Sunday, May 22, 2011

Did You Hear Something?

Atlanta's Oakland Cemetery is one of the oldest and most historic in the city. It's something of a destination for historically inclined tourists; there's guided tours and notable graves include golfer Bobby Jones and former mayor Maynard Jackson. But even though I've lived in Atlanta for over 30 years, I've never visited until today.

The cemetery is one of the largest greenspaces in the city, laid out in a Victorian garden style similar to Mount Auburn Cemetery in Massachusetts. It' not an unpleasant place to spend a day - as long as you're not mortified by the idea of being surrounded by about 70,000 dead people - and there was a sizable crowd this afternoon.

Quite a sizable crowd. As it turns out, and the real reason that I finally went there today after 30 years of staying away, is there was a music festival in the cemetery, cleverly titled Did You Hear Something? It was a 2-day festival with a number of bands at multiple stages, each of which was shielded from the sound of the others by the natural topography of the cemetery. Below are a couple pictures of the Atlanta band, Mermaids, playing at the Pretty Ambitious Stage, named for a local record label.

There was a variety of music scattered throughout the park, but the cool kids were all playing at the Pretty Ambitious Stage. Here's a busker in front of a mausoleum:

And a little country twang at another stage:

But over at Pretty Ambitious, Lucy Dreams took over after Mermaids.

Oakland Cemetery is adjacent to an elevated MARTA line, and it is a truly unusual sight to see live music in this transit-poor city with a train in the background. Of course, for the people in the train, it was even more unusual to see a crowd rocking out to a band in the cemetery. A few trains actually stopped and checked us out before moving on (the cemetery is next to a station, so the trains could pause a moment as they pulled out without disrupting the lines too much).

It was a hot and sunny day, in the mid 90s and not a cloud in the sky. The audience spent a lot of the time huddled in the shade of the occasional trees or mausoleums, but leave it to the jazzmen to find a shady place to play. Here's Atlanta's Fourth Ward Afro Klezmer Orchestra (or 4WAKO for short) at the Voice of the Arts Stage.

Here's a little taste of their sound:

I even got the chance to run into my friend, David, a dharma brother and part of the group that recently split off from our sangha, who caught me up on some of that group's news. Apparently, they've formed a new Zen group and are meeting weekly in some rented space. No one has yet emerged as the new "leader" (i.e., teacher) yet, but I think that's probably just a matter of time. I'd love to be proven wrong on this, but given what both karma and human nature are, soon enough attachment to recognition, approval, and power will lead to disagreement, which will lead to argument, which will escalate to fighting, which will result in shame and dishonor. But enough about that.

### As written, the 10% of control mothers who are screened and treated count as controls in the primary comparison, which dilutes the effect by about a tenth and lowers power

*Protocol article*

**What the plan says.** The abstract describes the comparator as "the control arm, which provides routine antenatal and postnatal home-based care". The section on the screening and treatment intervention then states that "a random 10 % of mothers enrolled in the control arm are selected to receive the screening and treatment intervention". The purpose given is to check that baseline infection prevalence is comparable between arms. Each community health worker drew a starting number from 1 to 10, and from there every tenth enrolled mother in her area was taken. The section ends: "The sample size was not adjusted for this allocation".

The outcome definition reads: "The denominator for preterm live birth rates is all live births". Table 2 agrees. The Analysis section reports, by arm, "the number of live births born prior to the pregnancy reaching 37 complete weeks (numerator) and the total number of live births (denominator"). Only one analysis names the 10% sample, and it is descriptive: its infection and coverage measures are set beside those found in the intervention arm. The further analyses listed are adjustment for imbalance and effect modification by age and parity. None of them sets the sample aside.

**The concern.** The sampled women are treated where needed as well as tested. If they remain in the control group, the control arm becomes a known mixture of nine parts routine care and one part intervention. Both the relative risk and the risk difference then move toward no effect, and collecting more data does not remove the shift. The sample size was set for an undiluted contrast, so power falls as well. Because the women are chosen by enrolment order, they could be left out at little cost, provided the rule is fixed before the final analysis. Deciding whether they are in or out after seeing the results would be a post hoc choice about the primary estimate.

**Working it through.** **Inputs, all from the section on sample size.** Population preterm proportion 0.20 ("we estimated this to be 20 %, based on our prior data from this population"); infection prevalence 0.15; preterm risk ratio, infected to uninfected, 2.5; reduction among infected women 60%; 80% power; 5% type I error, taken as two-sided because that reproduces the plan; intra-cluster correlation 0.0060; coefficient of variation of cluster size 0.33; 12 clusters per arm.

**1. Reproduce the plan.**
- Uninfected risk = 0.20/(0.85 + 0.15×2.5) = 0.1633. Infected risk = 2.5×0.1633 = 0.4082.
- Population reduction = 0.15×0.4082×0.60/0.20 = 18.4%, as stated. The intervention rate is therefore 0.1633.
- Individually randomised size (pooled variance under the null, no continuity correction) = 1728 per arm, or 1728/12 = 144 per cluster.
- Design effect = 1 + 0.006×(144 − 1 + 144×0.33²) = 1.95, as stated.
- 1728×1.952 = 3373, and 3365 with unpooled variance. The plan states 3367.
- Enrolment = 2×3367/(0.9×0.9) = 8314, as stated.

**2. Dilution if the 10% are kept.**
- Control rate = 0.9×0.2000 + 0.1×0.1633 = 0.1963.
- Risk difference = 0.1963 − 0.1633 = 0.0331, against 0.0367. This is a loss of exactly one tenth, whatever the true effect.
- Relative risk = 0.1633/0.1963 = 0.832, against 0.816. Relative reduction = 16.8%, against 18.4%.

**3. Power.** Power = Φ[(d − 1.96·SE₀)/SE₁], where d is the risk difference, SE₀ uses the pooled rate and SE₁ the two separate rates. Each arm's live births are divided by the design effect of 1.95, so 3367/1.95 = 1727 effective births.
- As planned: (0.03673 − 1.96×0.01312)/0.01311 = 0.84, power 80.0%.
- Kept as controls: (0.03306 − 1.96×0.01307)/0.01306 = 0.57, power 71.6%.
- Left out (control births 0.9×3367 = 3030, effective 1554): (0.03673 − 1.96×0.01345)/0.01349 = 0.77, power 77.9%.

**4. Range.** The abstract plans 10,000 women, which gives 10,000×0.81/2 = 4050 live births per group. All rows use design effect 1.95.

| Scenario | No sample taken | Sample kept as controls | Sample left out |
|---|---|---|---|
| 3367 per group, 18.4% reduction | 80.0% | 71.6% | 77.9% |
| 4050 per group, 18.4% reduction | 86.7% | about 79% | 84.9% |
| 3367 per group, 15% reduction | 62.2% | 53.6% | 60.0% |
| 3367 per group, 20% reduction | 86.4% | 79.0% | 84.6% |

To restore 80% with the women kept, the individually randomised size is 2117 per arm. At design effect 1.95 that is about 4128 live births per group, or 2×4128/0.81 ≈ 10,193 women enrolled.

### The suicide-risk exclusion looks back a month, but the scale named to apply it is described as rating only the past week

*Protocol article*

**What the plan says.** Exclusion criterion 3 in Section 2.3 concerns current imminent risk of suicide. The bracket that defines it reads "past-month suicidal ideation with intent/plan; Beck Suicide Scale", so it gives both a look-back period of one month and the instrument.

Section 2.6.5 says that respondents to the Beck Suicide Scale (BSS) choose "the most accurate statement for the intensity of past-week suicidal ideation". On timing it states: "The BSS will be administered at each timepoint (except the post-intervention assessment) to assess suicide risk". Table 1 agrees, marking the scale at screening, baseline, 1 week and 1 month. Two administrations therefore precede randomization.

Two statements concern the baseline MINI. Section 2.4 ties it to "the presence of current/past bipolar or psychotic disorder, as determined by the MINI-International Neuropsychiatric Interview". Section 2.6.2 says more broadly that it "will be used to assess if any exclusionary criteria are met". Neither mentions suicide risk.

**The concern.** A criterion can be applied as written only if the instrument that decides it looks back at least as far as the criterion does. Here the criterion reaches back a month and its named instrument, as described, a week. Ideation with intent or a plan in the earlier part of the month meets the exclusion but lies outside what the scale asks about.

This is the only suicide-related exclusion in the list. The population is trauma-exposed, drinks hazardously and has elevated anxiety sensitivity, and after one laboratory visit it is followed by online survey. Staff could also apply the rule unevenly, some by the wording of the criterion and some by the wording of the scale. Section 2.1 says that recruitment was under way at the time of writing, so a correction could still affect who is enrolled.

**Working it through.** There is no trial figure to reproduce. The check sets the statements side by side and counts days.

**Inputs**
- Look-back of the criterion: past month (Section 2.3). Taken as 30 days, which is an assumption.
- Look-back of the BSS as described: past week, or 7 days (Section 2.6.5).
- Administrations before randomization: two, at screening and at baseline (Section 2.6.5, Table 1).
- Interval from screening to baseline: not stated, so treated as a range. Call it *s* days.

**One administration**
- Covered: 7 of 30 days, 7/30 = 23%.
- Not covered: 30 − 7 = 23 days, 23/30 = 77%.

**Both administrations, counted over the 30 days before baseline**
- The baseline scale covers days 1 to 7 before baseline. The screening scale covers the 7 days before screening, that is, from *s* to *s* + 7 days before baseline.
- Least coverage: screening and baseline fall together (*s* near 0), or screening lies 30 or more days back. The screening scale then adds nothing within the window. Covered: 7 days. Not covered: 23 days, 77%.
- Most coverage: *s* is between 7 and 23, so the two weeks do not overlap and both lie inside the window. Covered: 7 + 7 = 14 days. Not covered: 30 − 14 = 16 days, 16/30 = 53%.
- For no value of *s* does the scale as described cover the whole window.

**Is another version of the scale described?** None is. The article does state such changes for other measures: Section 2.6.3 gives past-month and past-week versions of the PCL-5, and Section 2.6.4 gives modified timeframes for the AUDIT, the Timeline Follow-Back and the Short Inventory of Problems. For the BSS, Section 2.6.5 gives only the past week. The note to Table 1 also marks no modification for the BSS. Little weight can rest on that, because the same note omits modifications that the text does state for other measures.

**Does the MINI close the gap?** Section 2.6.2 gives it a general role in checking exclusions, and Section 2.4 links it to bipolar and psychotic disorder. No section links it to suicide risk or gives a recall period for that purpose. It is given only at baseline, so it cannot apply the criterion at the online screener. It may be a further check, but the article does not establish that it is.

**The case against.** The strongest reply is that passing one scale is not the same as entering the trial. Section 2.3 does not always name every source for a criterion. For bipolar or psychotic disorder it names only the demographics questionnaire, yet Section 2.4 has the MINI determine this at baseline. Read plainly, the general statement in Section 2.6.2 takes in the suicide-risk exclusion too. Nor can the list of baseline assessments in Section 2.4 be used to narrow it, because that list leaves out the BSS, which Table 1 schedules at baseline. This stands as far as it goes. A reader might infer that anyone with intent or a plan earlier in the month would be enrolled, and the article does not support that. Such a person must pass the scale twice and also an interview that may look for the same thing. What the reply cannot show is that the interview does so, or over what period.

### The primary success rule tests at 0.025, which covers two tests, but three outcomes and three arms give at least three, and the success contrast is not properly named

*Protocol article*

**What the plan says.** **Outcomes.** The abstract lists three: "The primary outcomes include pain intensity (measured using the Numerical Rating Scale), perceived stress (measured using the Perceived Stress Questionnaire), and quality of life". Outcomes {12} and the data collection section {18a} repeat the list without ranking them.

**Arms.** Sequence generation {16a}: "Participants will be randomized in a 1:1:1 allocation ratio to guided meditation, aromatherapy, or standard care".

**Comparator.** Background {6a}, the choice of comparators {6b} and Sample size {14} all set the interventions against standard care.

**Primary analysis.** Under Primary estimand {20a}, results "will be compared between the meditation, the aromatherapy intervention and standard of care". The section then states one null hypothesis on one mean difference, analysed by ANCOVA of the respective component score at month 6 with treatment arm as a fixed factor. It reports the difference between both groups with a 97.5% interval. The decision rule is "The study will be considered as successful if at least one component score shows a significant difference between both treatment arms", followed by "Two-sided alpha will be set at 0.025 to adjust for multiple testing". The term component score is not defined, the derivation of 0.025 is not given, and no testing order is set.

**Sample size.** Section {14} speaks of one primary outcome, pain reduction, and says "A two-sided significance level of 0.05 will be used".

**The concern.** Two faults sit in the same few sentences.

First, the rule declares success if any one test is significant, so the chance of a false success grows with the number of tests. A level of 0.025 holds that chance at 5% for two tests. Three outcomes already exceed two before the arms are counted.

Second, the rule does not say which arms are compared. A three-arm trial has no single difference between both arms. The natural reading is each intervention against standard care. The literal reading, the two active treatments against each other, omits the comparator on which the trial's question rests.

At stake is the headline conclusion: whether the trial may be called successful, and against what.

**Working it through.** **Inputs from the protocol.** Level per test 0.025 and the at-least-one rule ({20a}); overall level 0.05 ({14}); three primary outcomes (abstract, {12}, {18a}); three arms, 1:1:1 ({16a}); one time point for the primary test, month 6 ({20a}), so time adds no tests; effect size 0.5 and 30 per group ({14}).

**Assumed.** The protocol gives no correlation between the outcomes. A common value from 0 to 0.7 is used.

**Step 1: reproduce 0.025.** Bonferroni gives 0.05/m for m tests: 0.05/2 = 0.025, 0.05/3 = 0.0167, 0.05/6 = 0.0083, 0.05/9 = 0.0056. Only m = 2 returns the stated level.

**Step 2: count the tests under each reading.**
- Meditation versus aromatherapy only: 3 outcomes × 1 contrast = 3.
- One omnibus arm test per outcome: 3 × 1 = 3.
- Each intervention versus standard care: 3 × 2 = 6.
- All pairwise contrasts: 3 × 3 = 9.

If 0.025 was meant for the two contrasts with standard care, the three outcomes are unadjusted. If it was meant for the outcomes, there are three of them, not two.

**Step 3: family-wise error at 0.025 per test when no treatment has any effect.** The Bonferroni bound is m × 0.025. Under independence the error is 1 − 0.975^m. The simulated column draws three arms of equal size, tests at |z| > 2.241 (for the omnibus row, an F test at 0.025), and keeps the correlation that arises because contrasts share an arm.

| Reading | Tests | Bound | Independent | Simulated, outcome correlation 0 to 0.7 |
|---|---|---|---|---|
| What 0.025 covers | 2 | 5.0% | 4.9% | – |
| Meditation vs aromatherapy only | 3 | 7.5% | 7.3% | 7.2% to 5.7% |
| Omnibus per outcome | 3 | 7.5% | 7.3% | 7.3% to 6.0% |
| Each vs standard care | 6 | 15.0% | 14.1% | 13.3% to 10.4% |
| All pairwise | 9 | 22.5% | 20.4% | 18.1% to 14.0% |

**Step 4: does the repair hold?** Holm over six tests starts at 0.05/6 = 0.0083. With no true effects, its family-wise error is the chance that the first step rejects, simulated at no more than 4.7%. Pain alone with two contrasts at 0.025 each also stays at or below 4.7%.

Meanwhile, after hearing 4WAKO, I found Waldo.

While 4WAKO were playing the Voice of the Arts Stage, Atlanta's Coathangers were playing the Pretty Ambitious Stage.

It's not every day you see a post-feminist rock band playing in a graveyard.

It was too hot to dance, but that didn't deter this young lady.

Despite the heat, the Coathangers put on a great show of raucous, girl-band punk-pop (I've previously posted a video they shot at The Goat Farm, the site of yesterday's event, here). Eventually, the drummer and the guitarist switched instruments for the final song of their set.

After their set, the band literally collapsed in the nearest shade, leaving their instruments on the stage as they recovered from their energetic set.

By the way and as a reminder, all of this was going on in a cemetery.

The day's headliner was Athens, Georgia's Twin Tigers. I couldn't describe their sound any better than the explanation provided by NPR Music, "While the band's dark and explosive sound might recall the distortion of Jesus and Mary Chain and Sonic Youth as well as neo-psychedelic groups like The Black Angels, they filter their influences well, pushing into territory all their own" (descriptions like that are the reason NPR writers get the big bucks).

Twin Tigers played a blistering and exciting set, but by the time they had set up (6 pm) the day's heat got the better of the crowd, who stayed about 20 yards back in the shade of a mausoleum. The only people braving the sun and the heat, other than the band, were a pack of photographers who brazenly got right up in the band's faces and snapped away (examples below).

A late afternoon performance by Thomaston, Georgia's Intergalactic Cowboy at the English Acoustic Stage.

Atlanta's undergoing a bit of a renaissance right now, not an economic renaissance by any means, but a rediscovery and a re-appreciation of its urban core. After so many decades of the population, jobs, new development, and money fleeing for the suburbs, the people are coming back, and rather than tearing down the old urban infrastructure and replacing it with "modern" amenities, they're embracing the old brick factories of the west side (e.g., The Goat Farm) and neighborhoods like the Old Fourth Ward, Cabbagetown, and Fairlie Poplar. The Beltline's certainly a major part of this, but so are some enlightened developers and urban planners. It's an exciting time to be living ITP.

It was a great day to spend in a cemetery. While the day will inevitably come when I'll be spending a loooong time in Oakwood or elsewhere, one afternoon per 30 years was enough for me (unless they make this an annual event).

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